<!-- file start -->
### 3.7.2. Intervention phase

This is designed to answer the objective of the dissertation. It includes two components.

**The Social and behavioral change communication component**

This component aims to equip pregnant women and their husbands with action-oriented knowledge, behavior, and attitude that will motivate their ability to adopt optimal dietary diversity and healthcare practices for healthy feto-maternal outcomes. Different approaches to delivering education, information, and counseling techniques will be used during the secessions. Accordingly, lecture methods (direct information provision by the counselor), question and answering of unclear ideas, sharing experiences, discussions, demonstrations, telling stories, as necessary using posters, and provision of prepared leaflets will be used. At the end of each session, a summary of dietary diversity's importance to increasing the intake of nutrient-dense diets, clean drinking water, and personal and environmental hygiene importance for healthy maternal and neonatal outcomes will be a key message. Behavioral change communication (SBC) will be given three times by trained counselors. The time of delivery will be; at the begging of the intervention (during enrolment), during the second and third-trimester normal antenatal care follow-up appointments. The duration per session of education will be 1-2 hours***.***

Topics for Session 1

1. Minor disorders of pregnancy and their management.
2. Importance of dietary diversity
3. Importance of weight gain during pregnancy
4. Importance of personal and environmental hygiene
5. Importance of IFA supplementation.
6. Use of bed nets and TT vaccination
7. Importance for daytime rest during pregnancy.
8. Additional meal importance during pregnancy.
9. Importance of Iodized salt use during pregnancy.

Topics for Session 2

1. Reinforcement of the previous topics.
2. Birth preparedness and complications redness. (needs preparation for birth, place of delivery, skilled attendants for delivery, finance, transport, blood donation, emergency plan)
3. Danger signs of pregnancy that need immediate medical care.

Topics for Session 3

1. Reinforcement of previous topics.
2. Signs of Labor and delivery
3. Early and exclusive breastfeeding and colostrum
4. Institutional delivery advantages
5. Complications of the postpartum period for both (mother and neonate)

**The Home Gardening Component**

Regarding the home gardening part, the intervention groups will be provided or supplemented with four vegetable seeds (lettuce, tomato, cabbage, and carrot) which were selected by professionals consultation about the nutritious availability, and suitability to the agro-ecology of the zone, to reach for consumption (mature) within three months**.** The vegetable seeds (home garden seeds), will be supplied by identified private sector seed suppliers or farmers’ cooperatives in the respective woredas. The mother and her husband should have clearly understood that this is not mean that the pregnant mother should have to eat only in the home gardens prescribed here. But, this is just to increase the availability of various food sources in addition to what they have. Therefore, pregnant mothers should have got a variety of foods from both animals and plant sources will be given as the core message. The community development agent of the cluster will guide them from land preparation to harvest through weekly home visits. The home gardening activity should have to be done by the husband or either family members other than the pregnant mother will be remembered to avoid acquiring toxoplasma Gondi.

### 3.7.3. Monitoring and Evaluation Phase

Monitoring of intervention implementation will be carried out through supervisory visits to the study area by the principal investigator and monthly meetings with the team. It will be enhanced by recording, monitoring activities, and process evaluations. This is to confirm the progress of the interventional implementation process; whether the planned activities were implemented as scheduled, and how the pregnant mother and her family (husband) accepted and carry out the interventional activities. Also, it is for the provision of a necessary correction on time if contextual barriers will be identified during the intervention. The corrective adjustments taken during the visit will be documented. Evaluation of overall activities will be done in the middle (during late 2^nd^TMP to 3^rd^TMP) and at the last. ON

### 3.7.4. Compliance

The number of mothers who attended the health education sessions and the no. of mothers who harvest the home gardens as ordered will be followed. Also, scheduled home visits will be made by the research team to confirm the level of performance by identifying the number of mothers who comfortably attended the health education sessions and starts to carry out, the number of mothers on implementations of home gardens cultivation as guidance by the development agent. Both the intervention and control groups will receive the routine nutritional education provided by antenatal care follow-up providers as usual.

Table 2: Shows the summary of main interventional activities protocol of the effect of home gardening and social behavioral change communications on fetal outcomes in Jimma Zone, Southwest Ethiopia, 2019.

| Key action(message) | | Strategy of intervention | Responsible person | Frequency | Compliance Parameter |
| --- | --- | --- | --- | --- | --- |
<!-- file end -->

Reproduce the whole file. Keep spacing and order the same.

### 3.7.2. Intervention phase

This is designed to answer the objective of the dissertation. It includes two components.

**The Social and behavioral change communication component**

This component aims to equip pregnant women and their husbands with action-oriented knowledge, behavior, and attitude that will motivate their ability to adopt optimal dietary diversity and healthcare practices for healthy feto-maternal outcomes. Different approaches to delivering education, information, and counseling techniques will be used during the secessions. Accordingly, lecture methods (direct information provision by the counselor), question and answering of unclear ideas, sharing experiences, discussions, demonstrations, telling stories, as necessary using posters, and provision of prepared leaflets will be used. At the end of each session, a summary of dietary diversity's importance to increasing the intake of nutrient-dense diets, clean drinking water, and personal and environmental hygiene importance for healthy maternal and neonatal outcomes will be a key message. Behavioral change communication (SBC) will be given three times by trained counselors. The time of delivery will be; at the begging of the intervention (during enrolment), during the second and third-trimester normal antenatal care follow-up appointments. The duration per session of education will be 1-2 hours***.***

Topics for Session 1

1. Minor disorders of pregnancy and their management.
2. Importance of dietary diversity
3. Importance of weight gain during pregnancy
4. Importance of personal and environmental hygiene
5. Importance of IFA supplementation.
6. Use of bed nets and TT vaccination
7. Importance for daytime rest during pregnancy.
8. Additional meal importance during pregnancy.
9. Importance of Iodized salt use during pregnancy.

Topics for Session 2

1. Reinforcement of the previous topics.
2. Birth preparedness and complications redness. (needs preparation for birth, place of delivery, skilled attendants for delivery, finance, transport, blood donation, emergency plan)
3. Danger signs of pregnancy that need immediate medical care.

Topics for Session 3

1. Reinforcement of previous topics.
2. Signs of Labor and delivery
3. Early and exclusive breastfeeding and colostrum
4. Institutional delivery advantages
5. Complications of the postpartum period for both (mother and neonate)

**The Home Gardening Component**

Regarding the home gardening part, the intervention groups will be provided or supplemented with four vegetable seeds (lettuce, tomato, cabbage, and carrot) which were selected by professionals consultation about the nutritious availability, and suitability to the agro-ecology of the zone, to reach for consumption (mature) within three months**.** The vegetable seeds (home garden seeds), will be supplied by identified private sector seed suppliers or farmers’ cooperatives in the respective woredas. The mother and her husband should have clearly understood that this is not mean that the pregnant mother should have to eat only in the home gardens prescribed here. But, this is just to increase the availability of various food sources in addition to what they have. Therefore, pregnant mothers should have got a variety of foods from both animals and plant sources will be given as the core message. The community development agent of the cluster will guide them from land preparation to harvest through weekly home visits. The home gardening activity should have to be done by the husband or either family members other than the pregnant mother will be remembered to avoid acquiring toxoplasma Gondi.

### 3.7.3. Monitoring and Evaluation Phase

Monitoring of intervention implementation will be carried out through supervisory visits to the study area by the principal investigator and monthly meetings with the team. It will be enhanced by recording, monitoring activities, and process evaluations. This is to confirm the progress of the interventional implementation process; whether the planned activities were implemented as scheduled, and how the pregnant mother and her family (husband) accepted and carry out the interventional activities. Also, it is for the provision of a necessary correction on time if contextual barriers will be identified during the intervention. The corrective adjustments taken during the visit will be documented. Evaluation of overall activities will be done in the middle (during late 2^nd^TMP to 3^rd^TMP) and at the last. ON

### 3.7.4. Compliance

The number of mothers who attended the health education sessions and the no. of mothers who harvest the home gardens as ordered will be followed. Also, scheduled home visits will be made by the research team to confirm the level of performance by identifying the number of mothers who comfortably attended the health education sessions and starts to carry out, the number of mothers on implementations of home gardens cultivation as guidance by the development agent. Both the intervention and control groups will receive the routine nutritional education provided by antenatal care follow-up providers as usual.

Table 2: Shows the summary of main interventional activities protocol of the effect of home gardening and social behavioral change communications on fetal outcomes in Jimma Zone, Southwest Ethiopia, 2019.

| Key action(message) | | Strategy of intervention | Responsible person | Frequency | Compliance Parameter |
| --- | --- | --- | --- | --- | --- |